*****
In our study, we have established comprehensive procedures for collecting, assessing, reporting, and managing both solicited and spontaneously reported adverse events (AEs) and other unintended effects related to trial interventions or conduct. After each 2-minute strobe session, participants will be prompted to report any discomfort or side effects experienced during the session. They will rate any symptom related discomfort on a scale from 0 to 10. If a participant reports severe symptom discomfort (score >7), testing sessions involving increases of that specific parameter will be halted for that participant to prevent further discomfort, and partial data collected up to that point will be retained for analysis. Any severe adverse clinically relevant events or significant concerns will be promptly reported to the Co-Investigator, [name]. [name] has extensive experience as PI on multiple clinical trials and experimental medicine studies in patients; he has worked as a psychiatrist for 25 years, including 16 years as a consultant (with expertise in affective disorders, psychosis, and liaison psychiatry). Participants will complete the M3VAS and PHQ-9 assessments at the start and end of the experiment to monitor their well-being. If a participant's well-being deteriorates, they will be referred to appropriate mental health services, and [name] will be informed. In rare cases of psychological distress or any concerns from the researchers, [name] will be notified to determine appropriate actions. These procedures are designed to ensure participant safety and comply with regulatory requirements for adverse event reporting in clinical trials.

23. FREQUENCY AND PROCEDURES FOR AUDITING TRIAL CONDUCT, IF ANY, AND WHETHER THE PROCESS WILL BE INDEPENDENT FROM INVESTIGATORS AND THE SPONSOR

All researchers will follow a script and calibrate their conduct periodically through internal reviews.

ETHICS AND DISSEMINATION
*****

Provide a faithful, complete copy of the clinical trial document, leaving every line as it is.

In our study, we have established comprehensive procedures for collecting, assessing, reporting, and managing both solicited and spontaneously reported adverse events (AEs) and other unintended effects related to trial interventions or conduct. After each 2-minute strobe session, participants will be prompted to report any discomfort or side effects experienced during the session. They will rate any symptom related discomfort on a scale from 0 to 10. If a participant reports severe symptom discomfort (score >7), testing sessions involving increases of that specific parameter will be halted for that participant to prevent further discomfort, and partial data collected up to that point will be retained for analysis. Any severe adverse clinically relevant events or significant concerns will be promptly reported to the Co-Investigator, [name]. [name] has extensive experience as PI on multiple clinical trials and experimental medicine studies in patients; he has worked as a psychiatrist for 25 years, including 16 years as a consultant (with expertise in affective disorders, psychosis, and liaison psychiatry). Participants will complete the M3VAS and PHQ-9 assessments at the start and end of the experiment to monitor their well-being. If a participant's well-being deteriorates, they will be referred to appropriate mental health services, and [name] will be informed. In rare cases of psychological distress or any concerns from the researchers, [name] will be notified to determine appropriate actions. These procedures are designed to ensure participant safety and comply with regulatory requirements for adverse event reporting in clinical trials.

23. FREQUENCY AND PROCEDURES FOR AUDITING TRIAL CONDUCT, IF ANY, AND WHETHER THE PROCESS WILL BE INDEPENDENT FROM INVESTIGATORS AND THE SPONSOR

All researchers will follow a script and calibrate their conduct periodically through internal reviews.

ETHICS AND DISSEMINATION